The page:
Since a backup policy does no good if the restoration process fails, we periodically test the restore procedures to eliminate potential problems. Backup restores are tested when any change is made that may affect the backup system, as well as once every month.


Certain types of backup media, such as magnetic tapes, have a limited functional lifespan. After a certain time in service the media can no longer be considered dependable. When backup media is put into service the date is recorded on the media or a master list. The media is then retired from service after its time in use exceeds manufacturer specifications.



Good IT security starts with good user security. We require that potential personnel be screened prior to hire. Examples of acceptable screening methods include checking employment history, criminal records, credit history, and reference checks.

During initial account setup, we require that certain checks be performed, such as assigning a unique user ID before being granted access to network resources; restricting the ability to add, delete, and change user IDs, user credentials, user privileges, and other account-related activities; performing identity verification for any user-requested account changes; and required passwords to be changed immediately after the first use.


It is our policy to follow the principle of least privilege, where employees will be provided the least amount of access required to perform their job functions. This is particularly important as it relates to high-security zones, such as the cardholder data environment. Any user account with access to these zones (i.e., privileged users) must be given the minimum amount of access possible to perform job functions.


Network accounts are implemented in a standard fashion and utilized consistently for our systems. To ensure consistency, we require account user IDs to be created using a standard format (e.g., first name.last name); protection of all non-consumer accounts using a password, token, or biometric control; individual use of the accounts (no account sharing or group accounts); and no administrator or “root” access for users.


In the event of a staffing change, which includes employment termination, employment suspension, or a change of job function (e.g., promotion, demotion, suspension, etc.), user access can be disabled or revoked. We enable our customers to audit user accounts to verify that any inactive accounts over 90 days old are removed or disabled.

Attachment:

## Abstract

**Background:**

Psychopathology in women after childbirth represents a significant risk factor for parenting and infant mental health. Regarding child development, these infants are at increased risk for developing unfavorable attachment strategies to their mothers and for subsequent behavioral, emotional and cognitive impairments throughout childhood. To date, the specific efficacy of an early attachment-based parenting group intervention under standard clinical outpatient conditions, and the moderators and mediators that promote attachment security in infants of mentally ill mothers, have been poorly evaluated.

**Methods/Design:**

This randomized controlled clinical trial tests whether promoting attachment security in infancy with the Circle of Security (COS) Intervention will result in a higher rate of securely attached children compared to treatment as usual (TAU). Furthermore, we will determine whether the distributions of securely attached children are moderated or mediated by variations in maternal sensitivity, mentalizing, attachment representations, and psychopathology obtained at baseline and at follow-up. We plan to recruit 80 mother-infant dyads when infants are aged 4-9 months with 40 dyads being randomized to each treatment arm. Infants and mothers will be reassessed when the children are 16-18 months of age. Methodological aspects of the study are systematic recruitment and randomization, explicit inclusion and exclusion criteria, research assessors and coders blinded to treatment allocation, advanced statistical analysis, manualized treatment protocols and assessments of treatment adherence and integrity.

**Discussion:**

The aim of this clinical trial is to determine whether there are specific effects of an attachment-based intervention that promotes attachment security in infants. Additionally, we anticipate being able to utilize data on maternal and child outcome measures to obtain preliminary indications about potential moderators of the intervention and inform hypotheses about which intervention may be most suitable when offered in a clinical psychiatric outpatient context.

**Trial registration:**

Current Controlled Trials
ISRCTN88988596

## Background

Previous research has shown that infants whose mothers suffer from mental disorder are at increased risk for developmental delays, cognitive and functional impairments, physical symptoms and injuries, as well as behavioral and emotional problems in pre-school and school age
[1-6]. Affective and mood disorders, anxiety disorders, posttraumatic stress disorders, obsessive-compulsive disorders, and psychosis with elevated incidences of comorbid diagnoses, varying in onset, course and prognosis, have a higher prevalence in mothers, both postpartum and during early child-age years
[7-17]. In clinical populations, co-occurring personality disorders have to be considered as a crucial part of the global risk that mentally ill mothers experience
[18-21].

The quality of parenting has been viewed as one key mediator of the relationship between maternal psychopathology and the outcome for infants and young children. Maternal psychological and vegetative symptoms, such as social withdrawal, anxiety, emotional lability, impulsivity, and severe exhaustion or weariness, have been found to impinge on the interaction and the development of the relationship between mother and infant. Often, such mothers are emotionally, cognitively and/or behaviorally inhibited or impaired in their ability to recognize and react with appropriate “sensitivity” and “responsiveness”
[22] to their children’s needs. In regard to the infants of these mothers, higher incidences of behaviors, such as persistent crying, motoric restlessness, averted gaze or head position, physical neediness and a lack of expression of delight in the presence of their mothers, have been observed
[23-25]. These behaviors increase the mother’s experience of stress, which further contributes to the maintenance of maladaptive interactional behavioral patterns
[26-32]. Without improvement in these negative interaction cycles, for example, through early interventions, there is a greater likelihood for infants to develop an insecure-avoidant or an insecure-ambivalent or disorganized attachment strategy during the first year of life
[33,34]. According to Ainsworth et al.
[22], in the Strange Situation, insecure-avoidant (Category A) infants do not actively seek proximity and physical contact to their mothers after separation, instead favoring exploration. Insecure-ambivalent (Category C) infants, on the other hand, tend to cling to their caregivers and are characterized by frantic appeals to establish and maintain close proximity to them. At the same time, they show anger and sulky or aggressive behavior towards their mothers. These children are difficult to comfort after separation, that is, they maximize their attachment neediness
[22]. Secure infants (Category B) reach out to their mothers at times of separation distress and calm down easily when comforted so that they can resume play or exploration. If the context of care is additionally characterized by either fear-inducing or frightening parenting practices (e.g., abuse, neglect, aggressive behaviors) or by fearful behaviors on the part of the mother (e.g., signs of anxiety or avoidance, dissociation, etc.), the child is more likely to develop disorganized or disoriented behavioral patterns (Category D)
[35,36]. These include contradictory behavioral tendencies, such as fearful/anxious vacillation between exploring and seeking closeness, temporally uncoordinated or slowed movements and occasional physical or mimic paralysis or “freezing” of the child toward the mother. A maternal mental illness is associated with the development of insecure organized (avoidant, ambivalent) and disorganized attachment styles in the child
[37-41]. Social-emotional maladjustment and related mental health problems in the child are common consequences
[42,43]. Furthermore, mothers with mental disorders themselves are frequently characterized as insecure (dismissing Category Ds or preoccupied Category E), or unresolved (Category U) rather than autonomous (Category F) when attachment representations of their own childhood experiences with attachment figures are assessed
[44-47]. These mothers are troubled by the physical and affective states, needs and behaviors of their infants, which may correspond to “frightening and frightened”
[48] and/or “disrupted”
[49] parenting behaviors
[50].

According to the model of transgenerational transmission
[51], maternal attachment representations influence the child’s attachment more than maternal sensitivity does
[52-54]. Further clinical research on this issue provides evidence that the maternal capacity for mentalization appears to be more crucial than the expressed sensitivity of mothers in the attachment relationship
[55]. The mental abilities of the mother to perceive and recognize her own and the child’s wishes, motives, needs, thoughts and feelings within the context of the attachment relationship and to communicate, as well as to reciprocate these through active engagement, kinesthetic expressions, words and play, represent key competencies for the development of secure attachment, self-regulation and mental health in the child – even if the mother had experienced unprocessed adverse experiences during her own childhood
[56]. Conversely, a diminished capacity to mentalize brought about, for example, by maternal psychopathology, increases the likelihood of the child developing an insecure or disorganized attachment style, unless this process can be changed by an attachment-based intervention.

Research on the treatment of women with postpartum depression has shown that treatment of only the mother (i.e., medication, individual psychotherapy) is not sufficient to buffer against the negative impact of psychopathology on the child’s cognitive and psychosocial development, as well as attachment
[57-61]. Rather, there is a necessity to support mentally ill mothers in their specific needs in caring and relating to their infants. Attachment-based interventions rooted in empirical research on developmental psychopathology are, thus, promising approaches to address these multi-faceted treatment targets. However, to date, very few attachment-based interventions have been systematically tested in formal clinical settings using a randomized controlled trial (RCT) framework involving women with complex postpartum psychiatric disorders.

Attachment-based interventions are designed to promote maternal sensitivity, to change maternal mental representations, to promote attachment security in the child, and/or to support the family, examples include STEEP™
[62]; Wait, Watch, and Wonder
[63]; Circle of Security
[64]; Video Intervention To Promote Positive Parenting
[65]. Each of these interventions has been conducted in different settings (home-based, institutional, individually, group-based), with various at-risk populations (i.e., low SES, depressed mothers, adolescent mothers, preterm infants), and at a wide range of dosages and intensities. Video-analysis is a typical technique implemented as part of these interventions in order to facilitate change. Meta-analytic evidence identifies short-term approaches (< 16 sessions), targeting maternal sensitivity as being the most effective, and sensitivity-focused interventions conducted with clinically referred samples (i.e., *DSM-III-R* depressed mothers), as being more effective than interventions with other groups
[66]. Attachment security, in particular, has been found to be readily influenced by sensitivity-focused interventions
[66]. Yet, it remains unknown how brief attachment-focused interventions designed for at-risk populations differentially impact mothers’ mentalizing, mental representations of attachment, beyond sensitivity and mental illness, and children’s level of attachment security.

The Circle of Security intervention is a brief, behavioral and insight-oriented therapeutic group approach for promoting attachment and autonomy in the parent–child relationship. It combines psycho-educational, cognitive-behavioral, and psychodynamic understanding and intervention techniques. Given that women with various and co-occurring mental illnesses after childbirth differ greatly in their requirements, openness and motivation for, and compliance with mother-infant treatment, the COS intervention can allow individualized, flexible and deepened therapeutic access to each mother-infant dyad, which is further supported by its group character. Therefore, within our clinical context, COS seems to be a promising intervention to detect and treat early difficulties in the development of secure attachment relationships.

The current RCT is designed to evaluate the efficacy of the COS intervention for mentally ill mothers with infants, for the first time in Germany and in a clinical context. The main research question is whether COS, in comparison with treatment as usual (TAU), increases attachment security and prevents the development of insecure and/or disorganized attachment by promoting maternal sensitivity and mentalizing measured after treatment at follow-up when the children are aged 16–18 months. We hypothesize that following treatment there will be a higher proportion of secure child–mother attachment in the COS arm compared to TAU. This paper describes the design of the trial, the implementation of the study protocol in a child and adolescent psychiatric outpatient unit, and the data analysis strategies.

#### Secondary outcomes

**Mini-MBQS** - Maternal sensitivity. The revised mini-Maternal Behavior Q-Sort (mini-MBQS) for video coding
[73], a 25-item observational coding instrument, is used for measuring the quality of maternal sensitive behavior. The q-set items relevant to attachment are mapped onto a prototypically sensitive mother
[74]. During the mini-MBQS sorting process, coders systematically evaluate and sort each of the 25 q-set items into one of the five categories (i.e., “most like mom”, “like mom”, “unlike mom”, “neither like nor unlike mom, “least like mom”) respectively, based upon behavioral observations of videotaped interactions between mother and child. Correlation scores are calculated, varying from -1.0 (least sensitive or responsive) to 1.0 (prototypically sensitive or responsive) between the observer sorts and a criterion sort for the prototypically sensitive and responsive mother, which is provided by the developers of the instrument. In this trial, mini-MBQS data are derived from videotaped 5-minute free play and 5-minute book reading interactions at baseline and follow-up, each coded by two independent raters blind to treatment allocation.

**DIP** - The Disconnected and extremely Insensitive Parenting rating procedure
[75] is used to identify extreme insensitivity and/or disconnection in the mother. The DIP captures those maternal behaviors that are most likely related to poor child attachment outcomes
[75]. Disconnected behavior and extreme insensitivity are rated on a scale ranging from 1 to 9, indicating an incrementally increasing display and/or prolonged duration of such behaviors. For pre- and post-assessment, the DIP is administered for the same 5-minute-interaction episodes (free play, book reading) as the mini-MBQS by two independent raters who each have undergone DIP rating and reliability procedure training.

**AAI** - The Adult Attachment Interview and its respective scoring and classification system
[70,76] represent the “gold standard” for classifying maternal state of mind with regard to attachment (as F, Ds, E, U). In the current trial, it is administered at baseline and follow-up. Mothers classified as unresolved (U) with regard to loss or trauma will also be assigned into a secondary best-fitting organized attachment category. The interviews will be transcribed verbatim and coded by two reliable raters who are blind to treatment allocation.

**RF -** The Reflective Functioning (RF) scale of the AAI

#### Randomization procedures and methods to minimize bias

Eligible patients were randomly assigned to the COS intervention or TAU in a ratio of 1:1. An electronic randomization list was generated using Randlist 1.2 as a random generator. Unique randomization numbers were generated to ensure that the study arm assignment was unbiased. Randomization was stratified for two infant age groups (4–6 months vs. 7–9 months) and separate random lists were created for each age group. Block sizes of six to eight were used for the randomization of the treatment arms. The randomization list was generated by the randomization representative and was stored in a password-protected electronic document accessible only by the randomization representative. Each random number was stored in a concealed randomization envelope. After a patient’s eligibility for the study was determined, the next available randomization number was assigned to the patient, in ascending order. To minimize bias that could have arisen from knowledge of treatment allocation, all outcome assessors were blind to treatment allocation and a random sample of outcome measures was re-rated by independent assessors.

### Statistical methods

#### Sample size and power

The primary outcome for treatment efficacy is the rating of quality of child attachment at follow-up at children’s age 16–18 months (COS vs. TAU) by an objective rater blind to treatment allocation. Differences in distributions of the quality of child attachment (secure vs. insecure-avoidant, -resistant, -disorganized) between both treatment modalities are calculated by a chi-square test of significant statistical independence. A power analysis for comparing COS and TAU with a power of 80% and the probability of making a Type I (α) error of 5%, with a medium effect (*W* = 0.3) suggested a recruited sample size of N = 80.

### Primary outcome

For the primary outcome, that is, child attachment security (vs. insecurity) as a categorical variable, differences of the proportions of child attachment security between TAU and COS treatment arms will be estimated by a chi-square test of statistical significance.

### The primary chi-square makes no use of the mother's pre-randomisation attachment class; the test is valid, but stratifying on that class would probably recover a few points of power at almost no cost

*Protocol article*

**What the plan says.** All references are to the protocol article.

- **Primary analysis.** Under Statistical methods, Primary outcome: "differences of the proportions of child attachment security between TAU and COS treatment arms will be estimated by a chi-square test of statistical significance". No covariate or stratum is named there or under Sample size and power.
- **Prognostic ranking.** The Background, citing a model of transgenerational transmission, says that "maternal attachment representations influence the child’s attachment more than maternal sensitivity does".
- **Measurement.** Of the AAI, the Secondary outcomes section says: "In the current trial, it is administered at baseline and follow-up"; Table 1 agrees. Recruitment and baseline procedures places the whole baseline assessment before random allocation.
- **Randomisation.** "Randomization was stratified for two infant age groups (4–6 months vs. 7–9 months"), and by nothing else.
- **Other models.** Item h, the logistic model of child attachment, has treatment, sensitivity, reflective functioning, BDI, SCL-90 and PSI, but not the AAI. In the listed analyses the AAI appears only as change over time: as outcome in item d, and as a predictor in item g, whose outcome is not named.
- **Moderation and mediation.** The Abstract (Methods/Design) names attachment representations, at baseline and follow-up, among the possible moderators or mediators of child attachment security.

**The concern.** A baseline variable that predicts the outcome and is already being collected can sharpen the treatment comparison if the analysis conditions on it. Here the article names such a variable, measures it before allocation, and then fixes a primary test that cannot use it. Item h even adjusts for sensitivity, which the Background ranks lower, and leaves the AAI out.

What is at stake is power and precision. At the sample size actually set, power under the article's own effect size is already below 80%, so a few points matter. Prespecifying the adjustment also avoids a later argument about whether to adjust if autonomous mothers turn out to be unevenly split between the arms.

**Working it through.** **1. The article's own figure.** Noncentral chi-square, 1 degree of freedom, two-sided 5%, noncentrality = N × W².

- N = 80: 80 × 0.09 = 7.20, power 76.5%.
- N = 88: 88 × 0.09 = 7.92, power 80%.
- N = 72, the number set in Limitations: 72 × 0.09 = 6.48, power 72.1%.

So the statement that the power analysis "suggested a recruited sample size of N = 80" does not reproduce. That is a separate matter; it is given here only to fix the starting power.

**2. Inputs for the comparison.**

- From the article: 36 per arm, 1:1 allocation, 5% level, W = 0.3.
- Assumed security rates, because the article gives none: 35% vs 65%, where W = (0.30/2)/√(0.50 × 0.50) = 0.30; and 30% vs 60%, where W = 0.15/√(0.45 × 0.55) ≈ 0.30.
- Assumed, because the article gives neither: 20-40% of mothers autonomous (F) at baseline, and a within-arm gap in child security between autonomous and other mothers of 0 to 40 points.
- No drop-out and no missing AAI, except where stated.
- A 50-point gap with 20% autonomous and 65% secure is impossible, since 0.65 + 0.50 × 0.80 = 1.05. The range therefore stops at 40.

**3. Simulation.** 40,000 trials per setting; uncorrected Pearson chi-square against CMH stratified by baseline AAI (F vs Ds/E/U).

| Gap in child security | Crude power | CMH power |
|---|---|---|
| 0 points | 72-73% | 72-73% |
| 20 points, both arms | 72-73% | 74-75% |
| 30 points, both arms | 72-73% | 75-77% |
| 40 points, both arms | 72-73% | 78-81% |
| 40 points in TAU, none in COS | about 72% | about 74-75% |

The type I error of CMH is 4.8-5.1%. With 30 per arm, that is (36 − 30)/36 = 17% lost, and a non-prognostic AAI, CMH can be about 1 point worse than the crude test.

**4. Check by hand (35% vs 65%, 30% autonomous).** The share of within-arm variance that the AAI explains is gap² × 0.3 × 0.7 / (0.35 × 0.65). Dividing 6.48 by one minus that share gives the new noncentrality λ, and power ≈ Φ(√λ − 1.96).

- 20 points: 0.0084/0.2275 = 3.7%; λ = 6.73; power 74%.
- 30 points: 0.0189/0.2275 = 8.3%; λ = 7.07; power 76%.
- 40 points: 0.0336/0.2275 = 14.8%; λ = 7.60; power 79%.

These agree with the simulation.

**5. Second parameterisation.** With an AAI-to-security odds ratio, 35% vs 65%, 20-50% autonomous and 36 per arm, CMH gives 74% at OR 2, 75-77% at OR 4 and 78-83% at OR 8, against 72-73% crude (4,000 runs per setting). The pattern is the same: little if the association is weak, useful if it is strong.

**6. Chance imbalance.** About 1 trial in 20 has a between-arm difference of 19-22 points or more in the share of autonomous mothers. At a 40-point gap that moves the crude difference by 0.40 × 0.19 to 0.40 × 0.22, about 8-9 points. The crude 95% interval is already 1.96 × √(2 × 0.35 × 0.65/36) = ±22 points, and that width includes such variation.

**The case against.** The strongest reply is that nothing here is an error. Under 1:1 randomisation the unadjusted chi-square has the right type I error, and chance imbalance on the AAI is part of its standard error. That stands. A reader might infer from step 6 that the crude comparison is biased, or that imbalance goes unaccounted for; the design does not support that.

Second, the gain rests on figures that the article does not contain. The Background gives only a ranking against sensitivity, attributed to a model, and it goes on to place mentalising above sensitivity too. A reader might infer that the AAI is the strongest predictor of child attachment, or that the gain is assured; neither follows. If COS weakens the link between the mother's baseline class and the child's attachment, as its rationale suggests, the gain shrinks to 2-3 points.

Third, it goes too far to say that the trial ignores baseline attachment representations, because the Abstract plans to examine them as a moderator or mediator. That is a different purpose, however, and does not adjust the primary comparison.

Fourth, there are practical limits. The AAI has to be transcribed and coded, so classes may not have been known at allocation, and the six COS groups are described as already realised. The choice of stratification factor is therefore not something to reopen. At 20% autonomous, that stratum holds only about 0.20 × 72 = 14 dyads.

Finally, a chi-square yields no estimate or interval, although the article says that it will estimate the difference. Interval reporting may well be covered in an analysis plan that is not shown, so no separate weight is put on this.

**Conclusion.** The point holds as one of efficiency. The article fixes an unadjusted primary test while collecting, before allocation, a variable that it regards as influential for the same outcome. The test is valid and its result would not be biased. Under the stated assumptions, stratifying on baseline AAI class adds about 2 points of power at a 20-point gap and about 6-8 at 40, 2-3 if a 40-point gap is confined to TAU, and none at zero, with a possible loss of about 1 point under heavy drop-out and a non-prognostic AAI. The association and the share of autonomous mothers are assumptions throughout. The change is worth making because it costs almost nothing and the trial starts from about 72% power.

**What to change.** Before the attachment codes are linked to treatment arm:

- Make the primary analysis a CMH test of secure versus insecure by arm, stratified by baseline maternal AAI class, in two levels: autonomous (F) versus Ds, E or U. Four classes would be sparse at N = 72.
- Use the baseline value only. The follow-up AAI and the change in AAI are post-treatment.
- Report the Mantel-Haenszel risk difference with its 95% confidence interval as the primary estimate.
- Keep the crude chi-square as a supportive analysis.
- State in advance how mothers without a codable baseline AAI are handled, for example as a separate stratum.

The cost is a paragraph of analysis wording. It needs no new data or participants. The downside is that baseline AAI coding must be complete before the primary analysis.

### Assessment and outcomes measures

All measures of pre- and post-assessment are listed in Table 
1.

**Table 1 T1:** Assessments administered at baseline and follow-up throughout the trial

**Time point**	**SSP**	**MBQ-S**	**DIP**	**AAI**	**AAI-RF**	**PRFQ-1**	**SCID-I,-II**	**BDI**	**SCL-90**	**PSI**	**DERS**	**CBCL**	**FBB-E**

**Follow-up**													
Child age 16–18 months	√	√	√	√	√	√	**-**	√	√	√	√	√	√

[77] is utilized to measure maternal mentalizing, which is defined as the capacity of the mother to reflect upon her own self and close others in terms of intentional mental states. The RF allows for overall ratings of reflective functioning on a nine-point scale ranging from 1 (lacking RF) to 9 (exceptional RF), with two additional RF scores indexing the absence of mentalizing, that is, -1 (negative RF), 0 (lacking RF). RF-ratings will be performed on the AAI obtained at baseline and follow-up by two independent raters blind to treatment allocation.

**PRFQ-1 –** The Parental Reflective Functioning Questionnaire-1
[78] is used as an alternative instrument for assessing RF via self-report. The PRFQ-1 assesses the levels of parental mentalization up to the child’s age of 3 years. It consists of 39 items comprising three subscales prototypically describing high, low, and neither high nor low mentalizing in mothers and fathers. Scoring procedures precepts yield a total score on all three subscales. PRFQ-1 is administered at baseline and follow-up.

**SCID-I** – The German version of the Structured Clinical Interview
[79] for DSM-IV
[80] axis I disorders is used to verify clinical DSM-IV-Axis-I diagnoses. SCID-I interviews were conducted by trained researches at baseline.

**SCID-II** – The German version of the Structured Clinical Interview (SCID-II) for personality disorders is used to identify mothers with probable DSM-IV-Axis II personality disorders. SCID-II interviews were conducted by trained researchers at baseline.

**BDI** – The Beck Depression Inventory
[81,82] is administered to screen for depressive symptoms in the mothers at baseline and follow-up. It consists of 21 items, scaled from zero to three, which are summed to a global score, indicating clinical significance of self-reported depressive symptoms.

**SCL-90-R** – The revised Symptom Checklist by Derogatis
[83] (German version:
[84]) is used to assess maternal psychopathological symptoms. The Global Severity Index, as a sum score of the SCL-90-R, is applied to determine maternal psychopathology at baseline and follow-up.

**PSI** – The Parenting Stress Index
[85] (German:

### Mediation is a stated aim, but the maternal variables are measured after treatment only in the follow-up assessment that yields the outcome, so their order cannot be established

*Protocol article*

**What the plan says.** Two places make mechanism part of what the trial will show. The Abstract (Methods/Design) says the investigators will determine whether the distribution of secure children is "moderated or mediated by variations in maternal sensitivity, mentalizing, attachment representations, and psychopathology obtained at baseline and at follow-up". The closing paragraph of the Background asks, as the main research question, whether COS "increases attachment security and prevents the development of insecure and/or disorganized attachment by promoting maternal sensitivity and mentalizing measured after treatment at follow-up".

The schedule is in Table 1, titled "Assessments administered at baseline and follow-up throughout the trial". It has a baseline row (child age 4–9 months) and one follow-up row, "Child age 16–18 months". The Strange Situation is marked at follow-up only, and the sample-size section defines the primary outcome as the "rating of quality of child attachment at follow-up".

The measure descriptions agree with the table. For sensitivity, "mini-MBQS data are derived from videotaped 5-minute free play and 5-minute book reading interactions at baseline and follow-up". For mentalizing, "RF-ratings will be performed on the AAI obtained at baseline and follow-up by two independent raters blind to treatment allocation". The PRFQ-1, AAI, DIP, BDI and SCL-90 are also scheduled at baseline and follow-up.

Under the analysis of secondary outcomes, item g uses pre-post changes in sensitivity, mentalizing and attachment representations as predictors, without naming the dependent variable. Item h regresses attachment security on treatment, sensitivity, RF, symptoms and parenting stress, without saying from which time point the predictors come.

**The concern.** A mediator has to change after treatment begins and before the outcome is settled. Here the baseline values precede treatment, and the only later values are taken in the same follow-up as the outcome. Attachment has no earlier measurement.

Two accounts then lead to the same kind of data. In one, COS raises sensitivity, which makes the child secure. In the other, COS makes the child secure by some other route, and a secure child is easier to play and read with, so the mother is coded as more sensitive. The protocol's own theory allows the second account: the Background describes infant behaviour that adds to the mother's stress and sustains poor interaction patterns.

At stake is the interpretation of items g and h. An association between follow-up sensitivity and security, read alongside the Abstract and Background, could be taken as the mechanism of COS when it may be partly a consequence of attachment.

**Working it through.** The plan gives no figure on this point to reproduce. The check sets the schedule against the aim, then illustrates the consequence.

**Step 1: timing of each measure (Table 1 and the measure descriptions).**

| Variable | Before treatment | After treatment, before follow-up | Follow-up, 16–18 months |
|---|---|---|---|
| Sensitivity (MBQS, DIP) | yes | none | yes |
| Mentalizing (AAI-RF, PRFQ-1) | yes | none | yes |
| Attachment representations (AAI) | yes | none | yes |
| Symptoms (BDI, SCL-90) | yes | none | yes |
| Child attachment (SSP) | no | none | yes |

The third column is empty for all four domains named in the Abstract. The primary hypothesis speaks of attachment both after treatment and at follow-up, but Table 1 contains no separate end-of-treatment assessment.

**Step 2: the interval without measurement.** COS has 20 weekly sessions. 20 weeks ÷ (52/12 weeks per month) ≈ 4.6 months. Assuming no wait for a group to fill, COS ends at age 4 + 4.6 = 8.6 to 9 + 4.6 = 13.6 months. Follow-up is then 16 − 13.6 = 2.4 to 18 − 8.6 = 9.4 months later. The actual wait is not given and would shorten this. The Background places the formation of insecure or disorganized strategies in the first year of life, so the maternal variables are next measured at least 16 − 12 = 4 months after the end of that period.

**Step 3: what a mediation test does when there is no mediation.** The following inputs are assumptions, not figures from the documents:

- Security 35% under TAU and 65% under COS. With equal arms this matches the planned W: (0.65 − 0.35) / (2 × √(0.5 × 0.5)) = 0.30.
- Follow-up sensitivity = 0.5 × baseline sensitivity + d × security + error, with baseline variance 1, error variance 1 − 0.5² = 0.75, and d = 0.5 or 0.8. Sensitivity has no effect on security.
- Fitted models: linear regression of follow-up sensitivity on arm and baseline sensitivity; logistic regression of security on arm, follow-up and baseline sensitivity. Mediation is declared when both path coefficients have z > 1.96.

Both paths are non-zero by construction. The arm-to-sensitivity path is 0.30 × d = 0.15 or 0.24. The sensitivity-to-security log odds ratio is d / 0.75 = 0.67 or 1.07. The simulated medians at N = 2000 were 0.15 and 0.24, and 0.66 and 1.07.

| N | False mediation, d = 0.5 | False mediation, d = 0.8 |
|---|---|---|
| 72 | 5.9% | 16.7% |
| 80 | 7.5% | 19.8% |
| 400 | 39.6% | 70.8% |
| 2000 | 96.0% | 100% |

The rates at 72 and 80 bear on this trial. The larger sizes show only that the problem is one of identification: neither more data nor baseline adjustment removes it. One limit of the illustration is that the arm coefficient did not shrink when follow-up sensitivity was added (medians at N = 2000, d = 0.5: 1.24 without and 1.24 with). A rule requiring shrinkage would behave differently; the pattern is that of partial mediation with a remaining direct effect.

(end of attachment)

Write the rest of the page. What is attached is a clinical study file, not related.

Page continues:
We require user systems to be configured to request authentication against a central network authentication manager, such as a domain, at startup. If this authentication mechanism is not available or authentication for some reason cannot occur, then the system is not allowed to access the network. Any session that has been idle for more than 15 minutes is terminated, requiring the user to reauthenticate in order to activate the session again.


Any access to a database containing confidential or cardholder data requires authentication, whether the access is by applications, administrators, or users. We restrict direct database access to only database administrators, and we only allow user access to, user queries of, and user actions on databases through programmatic methods, such as stored procedures, rather than direct access.


When accessing the network locally, username and password can be used for authentication, as long as usernames and passwords conform to our policies. We implement password management technology that requires users to change their passwords every 90 days and to not allow the reuse of any of the user’s last four passwords.


Screensaver passwords offer an easy way to strengthen security by removing the opportunity for a malicious user, curious employee, or intruder to access network resources through an idle computer. We require that users lock their computers when stepping away and configure screensaver passwords to activate after five minutes of inactivity.


Any system connecting to the network can have a serious impact on the security of the entire network. A vulnerability, virus, or other malware may be inadvertently introduced in this manner. For this reason, users must strictly adhere to corporate standards with regard to antivirus software and patch levels on their systems. Users must not be permitted to access the network if these standards are not met.


Industry best practices state that username and password combinations must never be sent as plain text. If this information were intercepted, it could result in a serious security incident. Therefore, authentication credentials must be encrypted during transmission across any network, whether the transmission occurs internally to our network or across a public network such as the Internet.


Repeated login failures can indicate an attempt to “crack” a password and surreptitiously access a network account. In order to guard against password-guessing and brute-force attempts, we  lock a user’s account after a maximum of six unsuccessful logins.


Where passwords are specified, we have the option to enforce controls such as tokens or biometrics, which are as secure or more secure than passwords.



A security incident can be electronic (e.g., attacker, user accessing the network for malicious purposes, virus, etc.), physical (e.g., loss or theft of a laptop or other asset that contains company information), or a hybrid of the two. We protect against such incidents using alerts generated from intrusion detection, intrusion prevention, and file integrity monitoring systems.


Work done prior to a security incident is arguably more important than work done after an incident is discovered. The most important preparation work is maintaining good security controls that will prevent or limit damage in the event of an incident. This includes technical tools such as firewalls, intrusion detection systems, authentication, and encryption; and nontechnical tools such as good physical security for laptops, mobile devices, and printed data.